Hagler’s official website later said that the American had died of natural causes and was a “champion until the end”.
One of the most popular, talented and durable figures from a truly golden era for boxing, Hagler reigned supreme as the undisputed middleweight champion of the world between 1980-87 after dominating Britain’s Alan Minter at Wembley Arena.
His battles with the likes of Roberto Duran and Thomas Hearns have gone down in the sport’s folklore, with the first round of his epic war with “The Hitman” at Caesars Palace in Las Vegas in 1985 arguably the most enthralling ever seen in a boxing ring.
Footage of that classic bout – widely ranked as among the best of all time despite only lasting for three rounds – has been shared across social media since news of Hagler’s passing, with Hearns recently telling the Associated Press: “I can’t take anything away from him.
“His awkwardness messed me up but I can’t take anything away from him. He fought his heart out and we put on a great show for all time.”
Only a controversial split-decision defeat against fellow middleweight great Sugar Ray Leonard in another high-profile contest known as ‘The Showdown’ in 1987 led to the end of Hagler’s historic reign.
That was to prove his final fight before he called time on an illustrious career that began in 1973 and saw him claim 62 wins and 52 knockouts from 67 total fights, with two draws and only three losses.
Leonard told Sports Illustrated’s Chris Mannix on Saturday that the bruising clash – the result of which is still hotly disputed to this day – was the “closest I’ve been to death”.
There was a poignant 10-bell tribute to Hagler – who legally changed his name to Marvelous Marvin in 1982 – led by legendary announcer Michael Buffer at Dazn’s show in Dallas on Saturday night, while former heavyweight champion and close friend Larry Holmes wrote on social media: “The boxing world is sad to hear the news about Marvin Marvelous Hagler.
“A tragedy happened today, one of my best friends passed away. He was a good guy, a good man. May his soul RIP.”
Trainer Teddy Atlas said on Twitter: “He was a no frills solid man, who brought a lunch pale filled with power, guts, pride, will, talent and character. And he fought everyone, anytime, anywhere. And he was great. He was Marvin Hagler. R. I. P. Champ.”
Oscar De La Hoya said: “Saddened to hear about the death of Marvelous Marvin Hagler. One of the greatest to ever step in the ring! #RIPMarvelous.”
Promoter Frank Warren’s tribute read: “Rest In Peace Marvelous Marvin Hagler. Boxing lost an all time great today.”
British heavyweight Dereck Chisora also hailed Hagler as “one of the greatest to ever do it.”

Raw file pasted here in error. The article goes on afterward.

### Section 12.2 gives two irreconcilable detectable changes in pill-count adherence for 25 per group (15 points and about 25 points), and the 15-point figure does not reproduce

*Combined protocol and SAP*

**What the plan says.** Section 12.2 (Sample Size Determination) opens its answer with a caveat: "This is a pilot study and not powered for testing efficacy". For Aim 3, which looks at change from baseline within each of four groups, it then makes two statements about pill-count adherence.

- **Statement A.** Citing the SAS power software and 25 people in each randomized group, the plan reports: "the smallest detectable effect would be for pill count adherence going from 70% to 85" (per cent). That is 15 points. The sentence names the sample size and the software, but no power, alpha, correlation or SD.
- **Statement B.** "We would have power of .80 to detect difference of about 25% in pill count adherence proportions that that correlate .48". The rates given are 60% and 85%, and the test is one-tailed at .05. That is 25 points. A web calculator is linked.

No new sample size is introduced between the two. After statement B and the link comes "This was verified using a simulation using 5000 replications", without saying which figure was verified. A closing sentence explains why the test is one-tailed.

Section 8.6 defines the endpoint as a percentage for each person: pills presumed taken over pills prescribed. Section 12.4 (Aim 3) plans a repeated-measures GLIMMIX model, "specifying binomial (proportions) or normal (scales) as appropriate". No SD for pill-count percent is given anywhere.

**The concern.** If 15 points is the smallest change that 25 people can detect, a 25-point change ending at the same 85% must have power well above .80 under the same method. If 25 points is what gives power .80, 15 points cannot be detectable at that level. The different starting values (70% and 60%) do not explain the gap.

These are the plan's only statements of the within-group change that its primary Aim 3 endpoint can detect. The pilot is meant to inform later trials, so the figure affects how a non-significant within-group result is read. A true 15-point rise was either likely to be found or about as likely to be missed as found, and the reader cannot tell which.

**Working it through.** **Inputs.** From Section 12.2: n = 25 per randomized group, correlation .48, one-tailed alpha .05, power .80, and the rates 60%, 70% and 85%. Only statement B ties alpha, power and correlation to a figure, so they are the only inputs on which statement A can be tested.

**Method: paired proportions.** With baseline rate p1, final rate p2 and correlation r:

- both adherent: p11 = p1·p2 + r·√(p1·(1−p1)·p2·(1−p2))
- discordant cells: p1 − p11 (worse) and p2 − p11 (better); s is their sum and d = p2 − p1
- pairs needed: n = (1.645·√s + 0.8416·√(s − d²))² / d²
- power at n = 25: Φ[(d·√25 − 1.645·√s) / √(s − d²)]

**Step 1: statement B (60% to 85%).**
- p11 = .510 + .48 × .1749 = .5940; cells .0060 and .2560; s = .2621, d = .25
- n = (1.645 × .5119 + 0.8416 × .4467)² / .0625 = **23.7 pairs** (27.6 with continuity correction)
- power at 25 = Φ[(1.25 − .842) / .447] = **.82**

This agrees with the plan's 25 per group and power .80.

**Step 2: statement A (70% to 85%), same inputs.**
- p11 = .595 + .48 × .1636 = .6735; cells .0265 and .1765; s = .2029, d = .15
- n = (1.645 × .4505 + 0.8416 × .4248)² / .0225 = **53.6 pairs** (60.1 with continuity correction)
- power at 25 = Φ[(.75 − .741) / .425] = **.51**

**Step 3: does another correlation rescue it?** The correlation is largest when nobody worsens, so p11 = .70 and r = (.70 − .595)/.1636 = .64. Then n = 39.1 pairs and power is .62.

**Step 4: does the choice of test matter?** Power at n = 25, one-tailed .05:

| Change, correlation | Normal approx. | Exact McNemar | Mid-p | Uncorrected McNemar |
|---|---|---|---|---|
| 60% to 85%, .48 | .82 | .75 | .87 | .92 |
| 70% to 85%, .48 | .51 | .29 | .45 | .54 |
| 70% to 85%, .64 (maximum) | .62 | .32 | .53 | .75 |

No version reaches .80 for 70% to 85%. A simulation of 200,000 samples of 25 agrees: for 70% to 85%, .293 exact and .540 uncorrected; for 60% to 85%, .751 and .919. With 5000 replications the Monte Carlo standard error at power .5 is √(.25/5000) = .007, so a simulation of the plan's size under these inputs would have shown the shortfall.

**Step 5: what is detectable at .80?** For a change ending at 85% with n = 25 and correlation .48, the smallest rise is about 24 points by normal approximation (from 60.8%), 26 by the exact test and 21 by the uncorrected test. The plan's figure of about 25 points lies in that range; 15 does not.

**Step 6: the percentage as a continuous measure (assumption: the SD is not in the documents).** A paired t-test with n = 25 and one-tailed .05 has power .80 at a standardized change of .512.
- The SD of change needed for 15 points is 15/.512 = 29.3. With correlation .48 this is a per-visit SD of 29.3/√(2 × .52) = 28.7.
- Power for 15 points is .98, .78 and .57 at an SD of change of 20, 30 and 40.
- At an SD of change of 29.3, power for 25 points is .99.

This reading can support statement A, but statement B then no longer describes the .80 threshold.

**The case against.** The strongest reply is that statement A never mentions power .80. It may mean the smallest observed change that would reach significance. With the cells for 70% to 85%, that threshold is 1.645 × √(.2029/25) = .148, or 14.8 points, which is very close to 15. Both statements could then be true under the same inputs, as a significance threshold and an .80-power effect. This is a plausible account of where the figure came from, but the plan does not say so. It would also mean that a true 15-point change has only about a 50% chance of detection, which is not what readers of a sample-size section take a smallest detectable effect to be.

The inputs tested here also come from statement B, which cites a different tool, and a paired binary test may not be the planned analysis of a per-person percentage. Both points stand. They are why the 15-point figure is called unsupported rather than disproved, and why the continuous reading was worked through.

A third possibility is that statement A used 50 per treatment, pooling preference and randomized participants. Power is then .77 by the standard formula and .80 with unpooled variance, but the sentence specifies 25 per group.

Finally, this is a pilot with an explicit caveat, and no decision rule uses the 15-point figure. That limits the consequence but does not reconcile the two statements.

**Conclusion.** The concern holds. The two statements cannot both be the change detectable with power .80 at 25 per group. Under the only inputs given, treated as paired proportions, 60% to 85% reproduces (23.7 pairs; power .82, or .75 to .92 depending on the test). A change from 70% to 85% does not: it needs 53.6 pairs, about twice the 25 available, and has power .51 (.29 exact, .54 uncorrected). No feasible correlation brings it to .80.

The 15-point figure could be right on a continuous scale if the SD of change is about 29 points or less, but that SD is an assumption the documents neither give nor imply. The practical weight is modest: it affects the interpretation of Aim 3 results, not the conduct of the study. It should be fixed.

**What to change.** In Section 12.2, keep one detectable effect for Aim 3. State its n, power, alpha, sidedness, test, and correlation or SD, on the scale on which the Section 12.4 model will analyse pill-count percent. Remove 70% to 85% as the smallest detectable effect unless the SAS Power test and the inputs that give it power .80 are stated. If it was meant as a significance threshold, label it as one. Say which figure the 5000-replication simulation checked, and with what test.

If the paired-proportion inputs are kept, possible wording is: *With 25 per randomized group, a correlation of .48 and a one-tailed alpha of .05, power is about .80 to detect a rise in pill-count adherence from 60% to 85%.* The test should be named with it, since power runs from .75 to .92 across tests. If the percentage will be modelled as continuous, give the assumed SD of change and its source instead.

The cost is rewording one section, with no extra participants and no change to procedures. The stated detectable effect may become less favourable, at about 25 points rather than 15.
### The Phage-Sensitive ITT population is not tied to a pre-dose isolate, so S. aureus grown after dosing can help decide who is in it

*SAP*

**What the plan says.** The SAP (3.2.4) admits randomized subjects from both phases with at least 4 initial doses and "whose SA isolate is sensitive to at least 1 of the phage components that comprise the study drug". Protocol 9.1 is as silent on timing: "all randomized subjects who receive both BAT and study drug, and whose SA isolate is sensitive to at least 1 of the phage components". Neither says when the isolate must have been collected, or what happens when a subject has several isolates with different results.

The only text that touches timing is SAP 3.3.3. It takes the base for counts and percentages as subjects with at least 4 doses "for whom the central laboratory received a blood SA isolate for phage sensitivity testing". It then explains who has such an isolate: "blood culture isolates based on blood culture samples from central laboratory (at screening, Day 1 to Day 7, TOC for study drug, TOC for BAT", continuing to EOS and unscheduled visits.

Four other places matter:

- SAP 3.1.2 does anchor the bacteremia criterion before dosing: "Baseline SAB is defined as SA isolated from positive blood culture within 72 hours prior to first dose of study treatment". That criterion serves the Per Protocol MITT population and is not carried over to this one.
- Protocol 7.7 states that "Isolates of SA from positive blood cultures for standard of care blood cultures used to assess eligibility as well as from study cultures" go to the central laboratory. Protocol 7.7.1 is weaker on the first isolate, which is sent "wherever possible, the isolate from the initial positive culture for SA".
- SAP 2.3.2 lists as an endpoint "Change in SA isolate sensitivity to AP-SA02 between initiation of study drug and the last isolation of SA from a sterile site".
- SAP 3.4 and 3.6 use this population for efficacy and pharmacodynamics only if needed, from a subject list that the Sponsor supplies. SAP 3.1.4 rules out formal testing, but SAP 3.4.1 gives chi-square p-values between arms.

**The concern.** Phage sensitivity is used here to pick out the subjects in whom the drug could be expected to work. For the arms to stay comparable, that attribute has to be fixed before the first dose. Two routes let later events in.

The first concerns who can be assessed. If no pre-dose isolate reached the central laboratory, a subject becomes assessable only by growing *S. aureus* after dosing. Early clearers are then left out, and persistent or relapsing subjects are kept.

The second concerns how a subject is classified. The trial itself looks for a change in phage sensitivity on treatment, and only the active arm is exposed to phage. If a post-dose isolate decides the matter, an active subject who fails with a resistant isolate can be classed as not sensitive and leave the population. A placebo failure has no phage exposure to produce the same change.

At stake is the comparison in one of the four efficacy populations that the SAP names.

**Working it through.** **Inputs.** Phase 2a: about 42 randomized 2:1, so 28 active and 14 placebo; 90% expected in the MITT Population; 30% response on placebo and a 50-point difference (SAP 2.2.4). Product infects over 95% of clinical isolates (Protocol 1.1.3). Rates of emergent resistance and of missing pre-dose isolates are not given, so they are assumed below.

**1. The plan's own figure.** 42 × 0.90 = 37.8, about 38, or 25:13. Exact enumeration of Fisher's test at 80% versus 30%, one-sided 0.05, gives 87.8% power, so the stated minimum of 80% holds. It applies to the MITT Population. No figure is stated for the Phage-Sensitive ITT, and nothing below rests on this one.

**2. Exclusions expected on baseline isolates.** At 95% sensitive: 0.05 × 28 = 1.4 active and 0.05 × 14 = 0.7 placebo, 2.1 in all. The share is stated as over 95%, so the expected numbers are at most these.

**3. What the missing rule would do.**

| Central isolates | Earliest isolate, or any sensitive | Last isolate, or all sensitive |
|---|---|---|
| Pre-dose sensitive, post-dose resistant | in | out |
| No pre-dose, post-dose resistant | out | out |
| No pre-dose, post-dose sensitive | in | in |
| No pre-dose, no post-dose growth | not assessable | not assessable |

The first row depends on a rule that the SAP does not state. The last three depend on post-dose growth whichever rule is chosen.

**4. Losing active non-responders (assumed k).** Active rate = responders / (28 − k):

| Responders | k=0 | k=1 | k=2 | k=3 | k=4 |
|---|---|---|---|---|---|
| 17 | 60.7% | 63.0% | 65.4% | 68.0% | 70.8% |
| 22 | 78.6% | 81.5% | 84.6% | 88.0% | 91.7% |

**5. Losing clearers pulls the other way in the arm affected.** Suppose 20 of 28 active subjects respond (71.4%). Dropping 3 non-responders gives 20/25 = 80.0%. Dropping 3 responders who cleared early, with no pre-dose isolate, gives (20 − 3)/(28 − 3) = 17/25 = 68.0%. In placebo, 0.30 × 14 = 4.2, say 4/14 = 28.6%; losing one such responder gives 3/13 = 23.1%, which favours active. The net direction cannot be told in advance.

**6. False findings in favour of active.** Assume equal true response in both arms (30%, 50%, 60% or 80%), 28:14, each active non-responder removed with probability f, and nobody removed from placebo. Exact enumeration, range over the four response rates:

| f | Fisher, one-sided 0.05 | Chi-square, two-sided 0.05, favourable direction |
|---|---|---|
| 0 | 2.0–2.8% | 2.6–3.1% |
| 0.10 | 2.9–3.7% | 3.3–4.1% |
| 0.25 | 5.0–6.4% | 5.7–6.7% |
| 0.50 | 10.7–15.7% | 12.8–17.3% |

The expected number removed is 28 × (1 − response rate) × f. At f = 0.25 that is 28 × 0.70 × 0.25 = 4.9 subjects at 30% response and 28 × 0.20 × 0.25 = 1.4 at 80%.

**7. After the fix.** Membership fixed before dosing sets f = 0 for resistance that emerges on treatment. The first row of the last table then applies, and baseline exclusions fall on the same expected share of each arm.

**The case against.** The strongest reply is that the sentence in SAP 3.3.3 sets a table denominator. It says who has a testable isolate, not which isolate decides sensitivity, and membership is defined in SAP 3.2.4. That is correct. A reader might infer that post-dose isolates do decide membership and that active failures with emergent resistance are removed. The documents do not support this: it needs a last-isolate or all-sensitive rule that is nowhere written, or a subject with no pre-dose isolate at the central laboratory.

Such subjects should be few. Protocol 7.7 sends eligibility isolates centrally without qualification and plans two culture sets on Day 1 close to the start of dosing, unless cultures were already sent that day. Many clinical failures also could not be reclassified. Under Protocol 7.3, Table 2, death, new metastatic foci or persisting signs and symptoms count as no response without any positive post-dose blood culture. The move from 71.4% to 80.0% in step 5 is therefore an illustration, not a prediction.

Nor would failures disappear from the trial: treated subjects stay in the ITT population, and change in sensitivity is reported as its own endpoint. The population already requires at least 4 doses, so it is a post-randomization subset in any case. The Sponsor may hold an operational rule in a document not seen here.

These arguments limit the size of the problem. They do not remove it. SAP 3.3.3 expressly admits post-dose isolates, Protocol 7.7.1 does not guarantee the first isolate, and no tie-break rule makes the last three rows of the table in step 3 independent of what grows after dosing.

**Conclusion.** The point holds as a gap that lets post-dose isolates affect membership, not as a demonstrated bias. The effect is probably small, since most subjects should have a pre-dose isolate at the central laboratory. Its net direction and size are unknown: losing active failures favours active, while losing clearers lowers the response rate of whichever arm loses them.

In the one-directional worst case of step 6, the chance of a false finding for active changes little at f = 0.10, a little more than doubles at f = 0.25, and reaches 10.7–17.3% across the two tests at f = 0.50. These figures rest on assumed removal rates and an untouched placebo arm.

Barry McGuigan wrote: “Shocked and deeply saddened to hear of the passing of the incredible Marvellous Marvin Hagler. I’m honoured to have spent some amazing times with him.
“My heartfelt sympathies to his wife Kay and his family. Rest in Peace Champ.”
Nicola Adams said: “Rip Marvin Hagler, what a fighter he was. #Champ.”
Freddie Roach wrote: “Marvin Hagler came to my fight in Boston. I appreciated what he said to me after my fight. Rest In Peace, my friend. Condolences to the Hagler family. Thank you Marvelous Marvin Hagler for all you gave to boxing.”
“Marvelous Marvin Hagler was an undisputed champion in the ring, and a wonderful friend and ambassador for the positive power of sport out of it,” said Laureus World Sport chairman Sean Fitzpatrick.
“The thoughts of the entire Laureus Academy are with Marvin’s wife, Kay, his family, and loved ones. Rest in peace.”
Heavyweight legend Lennox Lewis wrote of his friend: “I’m simply stunned to hear the news of Marvelous Marvin Hagler. Not only was he a living legend, but I was proud to call him my friend. He was so full of life, energy and positivity in our conversations that you would never guess what a wrecking machine he was in the ring.
“Our wives would speak on the phone to connect us and I’ll miss his voice saying “It’s Marvelous” on the other end of the line. We were anxiously looking forward to seeing him at our League of Champions Boxing Camp when it reopened.
“This one hits so hard also because he was the one I emulated my own training camps after when I saw how seriously he took his training camps. The world is one great man less today.
“From my family to Kay, and the entire Hagler family, our deepest sympathies go out to you and we’re sending prayers for strength & guidance.”
Top Rank chief Bob Arum said: “Marvelous Marvin Hagler was among the greatest athletes that Top Rank ever promoted.
“He was a man of honor and a man of his word, and he performed in the ring with unparalleled determination. He was a true athlete and a true man. I will miss him greatly.”